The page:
Referendum for Islam Puts Turkey and Syria Back on ‘Peace Table’
Turkey wasted no time after its “referendum for Islam” and promoted its alliance with Syria as the key for a regional Middle East peace.
Gloating after a strong majority voted for reforms that satisfy European Union demands for democratization while weakening the power of the secular-oriented judicial and military institutions, the Islamic government said the vote boosts Ankara's diplomatic position.
President Abdullah Gul said, "All the articles in the constitutional amendment package are about bringing Turkey's standards to the European level under Turkey's European Union membership process.” Turkey has been seeking membership in the EU, a move that would allow Ankara more political clout to force a Syrian-Israeli peace accord based on Israel’s surrendering the strategic Golan Heights.
After an informal meeting with EU ministers, Turkish Foreign Minister Ahmet Davutoğlu made clear his country’s objectives. “We have been involved in intense activity in the Middle East with mediation between Israel and Syria, in Lebanon and Iraq...and in the Caucasus,” he said in a report by the Turkish English language newspaper Today’s Zaman.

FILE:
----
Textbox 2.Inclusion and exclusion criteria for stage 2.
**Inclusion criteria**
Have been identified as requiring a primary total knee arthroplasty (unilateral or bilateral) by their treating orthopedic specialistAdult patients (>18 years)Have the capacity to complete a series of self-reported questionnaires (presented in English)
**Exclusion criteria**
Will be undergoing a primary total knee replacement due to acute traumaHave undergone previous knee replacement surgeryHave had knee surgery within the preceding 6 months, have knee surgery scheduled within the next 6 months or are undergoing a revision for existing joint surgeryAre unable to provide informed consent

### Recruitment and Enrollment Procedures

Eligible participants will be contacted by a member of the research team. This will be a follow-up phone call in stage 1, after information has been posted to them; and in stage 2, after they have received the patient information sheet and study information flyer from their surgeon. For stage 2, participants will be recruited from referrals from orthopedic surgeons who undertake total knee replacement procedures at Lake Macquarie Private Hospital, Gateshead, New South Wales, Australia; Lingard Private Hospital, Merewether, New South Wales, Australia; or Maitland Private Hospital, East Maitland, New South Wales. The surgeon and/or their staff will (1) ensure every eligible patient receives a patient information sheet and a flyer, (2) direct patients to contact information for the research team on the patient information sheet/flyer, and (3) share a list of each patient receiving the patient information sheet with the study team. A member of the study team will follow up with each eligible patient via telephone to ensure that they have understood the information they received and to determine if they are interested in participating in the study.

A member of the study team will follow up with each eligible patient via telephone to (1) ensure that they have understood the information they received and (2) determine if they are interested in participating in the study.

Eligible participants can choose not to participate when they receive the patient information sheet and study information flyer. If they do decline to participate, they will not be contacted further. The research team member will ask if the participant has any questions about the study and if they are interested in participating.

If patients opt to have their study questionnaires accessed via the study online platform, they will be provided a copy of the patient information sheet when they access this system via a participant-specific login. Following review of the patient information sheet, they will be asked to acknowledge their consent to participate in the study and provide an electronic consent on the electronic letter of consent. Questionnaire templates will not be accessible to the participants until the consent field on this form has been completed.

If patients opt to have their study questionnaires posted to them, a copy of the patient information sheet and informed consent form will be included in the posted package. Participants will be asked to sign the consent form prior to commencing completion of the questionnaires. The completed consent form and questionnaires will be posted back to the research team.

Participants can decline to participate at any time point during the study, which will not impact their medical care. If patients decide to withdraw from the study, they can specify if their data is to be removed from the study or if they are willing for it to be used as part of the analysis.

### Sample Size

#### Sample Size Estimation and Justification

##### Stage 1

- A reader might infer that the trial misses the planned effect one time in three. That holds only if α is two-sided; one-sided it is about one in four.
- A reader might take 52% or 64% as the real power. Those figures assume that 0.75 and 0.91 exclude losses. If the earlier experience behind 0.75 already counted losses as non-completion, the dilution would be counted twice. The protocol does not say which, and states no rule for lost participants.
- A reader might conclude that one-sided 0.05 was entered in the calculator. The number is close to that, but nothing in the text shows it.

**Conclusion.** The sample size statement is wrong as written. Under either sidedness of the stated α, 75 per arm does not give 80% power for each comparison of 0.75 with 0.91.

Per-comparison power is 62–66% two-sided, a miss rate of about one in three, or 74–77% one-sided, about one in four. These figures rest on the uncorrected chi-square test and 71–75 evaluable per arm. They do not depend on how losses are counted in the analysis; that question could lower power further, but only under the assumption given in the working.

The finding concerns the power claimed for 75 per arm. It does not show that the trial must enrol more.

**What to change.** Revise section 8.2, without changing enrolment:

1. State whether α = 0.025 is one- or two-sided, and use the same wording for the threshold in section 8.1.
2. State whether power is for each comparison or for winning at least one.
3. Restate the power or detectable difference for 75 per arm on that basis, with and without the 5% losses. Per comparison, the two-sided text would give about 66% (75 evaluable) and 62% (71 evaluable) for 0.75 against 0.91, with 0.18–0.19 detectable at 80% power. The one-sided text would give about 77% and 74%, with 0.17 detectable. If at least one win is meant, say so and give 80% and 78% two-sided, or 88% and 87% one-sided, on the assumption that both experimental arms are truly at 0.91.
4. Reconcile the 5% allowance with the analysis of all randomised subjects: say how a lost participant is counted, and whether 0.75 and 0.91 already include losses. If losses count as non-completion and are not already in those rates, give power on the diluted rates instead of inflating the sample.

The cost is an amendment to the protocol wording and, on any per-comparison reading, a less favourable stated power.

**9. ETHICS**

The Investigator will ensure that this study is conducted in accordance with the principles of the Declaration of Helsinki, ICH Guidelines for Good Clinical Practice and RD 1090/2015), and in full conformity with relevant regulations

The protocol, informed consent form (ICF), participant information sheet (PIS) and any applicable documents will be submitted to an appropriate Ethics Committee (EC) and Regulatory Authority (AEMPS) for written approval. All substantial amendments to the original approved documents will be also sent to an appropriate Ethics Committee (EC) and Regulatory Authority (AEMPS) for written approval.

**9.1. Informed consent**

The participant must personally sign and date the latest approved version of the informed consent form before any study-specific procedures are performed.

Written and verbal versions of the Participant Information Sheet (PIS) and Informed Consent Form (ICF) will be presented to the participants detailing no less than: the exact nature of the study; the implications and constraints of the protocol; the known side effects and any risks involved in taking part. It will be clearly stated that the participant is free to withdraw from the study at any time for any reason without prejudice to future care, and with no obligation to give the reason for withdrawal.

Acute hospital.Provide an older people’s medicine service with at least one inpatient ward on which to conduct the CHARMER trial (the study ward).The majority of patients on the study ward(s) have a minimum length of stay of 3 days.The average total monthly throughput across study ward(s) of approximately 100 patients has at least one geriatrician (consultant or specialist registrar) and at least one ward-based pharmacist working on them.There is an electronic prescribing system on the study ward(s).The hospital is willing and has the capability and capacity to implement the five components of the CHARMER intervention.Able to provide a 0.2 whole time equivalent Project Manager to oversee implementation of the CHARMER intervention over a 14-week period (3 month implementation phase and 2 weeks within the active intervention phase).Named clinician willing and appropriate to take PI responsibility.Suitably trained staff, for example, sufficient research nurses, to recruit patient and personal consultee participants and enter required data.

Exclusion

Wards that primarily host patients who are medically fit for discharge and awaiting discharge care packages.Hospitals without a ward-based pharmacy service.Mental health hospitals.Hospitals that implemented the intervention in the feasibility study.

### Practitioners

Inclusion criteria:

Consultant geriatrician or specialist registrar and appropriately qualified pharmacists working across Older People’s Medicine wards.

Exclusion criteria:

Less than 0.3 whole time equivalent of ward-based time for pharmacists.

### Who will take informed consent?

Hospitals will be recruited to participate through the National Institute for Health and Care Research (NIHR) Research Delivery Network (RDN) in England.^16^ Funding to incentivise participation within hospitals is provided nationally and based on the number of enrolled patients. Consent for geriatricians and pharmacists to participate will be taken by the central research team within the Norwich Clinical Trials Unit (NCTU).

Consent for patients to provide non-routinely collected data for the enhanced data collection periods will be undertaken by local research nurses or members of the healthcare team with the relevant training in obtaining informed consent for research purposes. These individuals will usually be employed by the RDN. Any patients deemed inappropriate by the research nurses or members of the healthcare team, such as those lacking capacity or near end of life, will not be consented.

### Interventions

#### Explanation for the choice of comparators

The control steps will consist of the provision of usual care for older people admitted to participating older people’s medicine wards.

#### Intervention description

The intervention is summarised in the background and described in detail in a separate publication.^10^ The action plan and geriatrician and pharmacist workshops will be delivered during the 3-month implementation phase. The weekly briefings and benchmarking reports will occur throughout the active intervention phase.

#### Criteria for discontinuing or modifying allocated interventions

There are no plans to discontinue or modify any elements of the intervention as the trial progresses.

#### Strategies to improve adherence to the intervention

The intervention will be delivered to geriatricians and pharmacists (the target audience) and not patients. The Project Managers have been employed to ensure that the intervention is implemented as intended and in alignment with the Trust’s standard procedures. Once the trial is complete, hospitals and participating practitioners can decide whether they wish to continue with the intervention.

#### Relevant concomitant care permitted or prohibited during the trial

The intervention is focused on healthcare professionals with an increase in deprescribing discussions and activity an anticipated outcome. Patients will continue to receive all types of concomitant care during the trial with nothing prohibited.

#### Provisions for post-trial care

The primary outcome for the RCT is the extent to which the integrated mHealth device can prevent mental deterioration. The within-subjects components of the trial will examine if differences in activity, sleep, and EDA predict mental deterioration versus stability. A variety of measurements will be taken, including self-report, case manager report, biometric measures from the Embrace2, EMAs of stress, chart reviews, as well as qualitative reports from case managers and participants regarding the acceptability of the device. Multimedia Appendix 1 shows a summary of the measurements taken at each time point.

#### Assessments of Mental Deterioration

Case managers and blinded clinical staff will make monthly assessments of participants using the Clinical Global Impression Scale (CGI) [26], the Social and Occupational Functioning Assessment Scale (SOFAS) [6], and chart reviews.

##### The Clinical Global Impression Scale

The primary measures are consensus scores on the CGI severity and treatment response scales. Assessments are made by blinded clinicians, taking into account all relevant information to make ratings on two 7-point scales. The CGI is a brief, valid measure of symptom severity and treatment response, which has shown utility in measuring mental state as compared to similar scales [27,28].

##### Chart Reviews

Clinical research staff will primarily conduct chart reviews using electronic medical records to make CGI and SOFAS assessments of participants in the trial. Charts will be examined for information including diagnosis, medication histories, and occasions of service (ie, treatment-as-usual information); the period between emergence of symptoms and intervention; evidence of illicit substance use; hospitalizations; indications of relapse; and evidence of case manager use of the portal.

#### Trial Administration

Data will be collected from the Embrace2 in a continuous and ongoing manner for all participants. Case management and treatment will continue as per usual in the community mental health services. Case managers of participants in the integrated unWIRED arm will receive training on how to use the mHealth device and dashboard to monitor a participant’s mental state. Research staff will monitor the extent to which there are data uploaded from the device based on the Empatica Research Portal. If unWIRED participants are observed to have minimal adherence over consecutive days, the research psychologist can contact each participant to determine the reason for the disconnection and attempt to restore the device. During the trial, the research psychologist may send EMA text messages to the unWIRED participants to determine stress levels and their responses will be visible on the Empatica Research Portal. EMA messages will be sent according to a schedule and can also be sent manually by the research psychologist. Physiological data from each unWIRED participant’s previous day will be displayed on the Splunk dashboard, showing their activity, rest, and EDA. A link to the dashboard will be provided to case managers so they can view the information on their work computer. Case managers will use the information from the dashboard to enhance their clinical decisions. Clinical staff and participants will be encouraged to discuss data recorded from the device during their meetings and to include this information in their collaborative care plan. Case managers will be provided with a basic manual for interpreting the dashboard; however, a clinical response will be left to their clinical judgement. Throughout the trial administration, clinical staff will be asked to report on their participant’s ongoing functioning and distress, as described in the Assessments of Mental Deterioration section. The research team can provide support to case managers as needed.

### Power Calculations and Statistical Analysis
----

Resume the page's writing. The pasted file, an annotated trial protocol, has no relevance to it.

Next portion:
He added, ”We would like to continue this activity -- as an EU candidate country that holds accession negotiations -- in parallel and together with the EU."
During the government of former Israeli Prime Minister Ehud Olmert, Turkey mediated indirect talks between Israel and Syria, but the discussions abruptly ended when it became clear that Olmert’s political days were numbered.
France gave Turkey a boost Monday by warming its relationship with Syria, which has established a strong alliance with Turkey, Iran and Hizbullah, leaving Israel with a massive enemy threat north of the border.
Jean Claude Cousseran, the French envoy in charged of the ”peace process” in the Middle East, visited Damascus and delivered a personal message of praise from President Nicolas Sarkozy, who appointed Cousseran in July to renew talks between Syria and Israel.
Syrian President Bashar Assad took the opportunity to take another diplomatic jab at Israel, stating that he hopes “true developments would lead to the renewal of the peace process with Israel” but that “Israel’s policy does not herald such developments.”
France’s overtures have ignored recent criticism of Syria by the United Nations atomic watchdog, the IAEA, which showed that Damascus has been interfering with UN attempts to probe charges that Syria built an undeclared nuclear reactor with North Korean assistance. The reactor site was bombed in September 2007, presumably by Israel.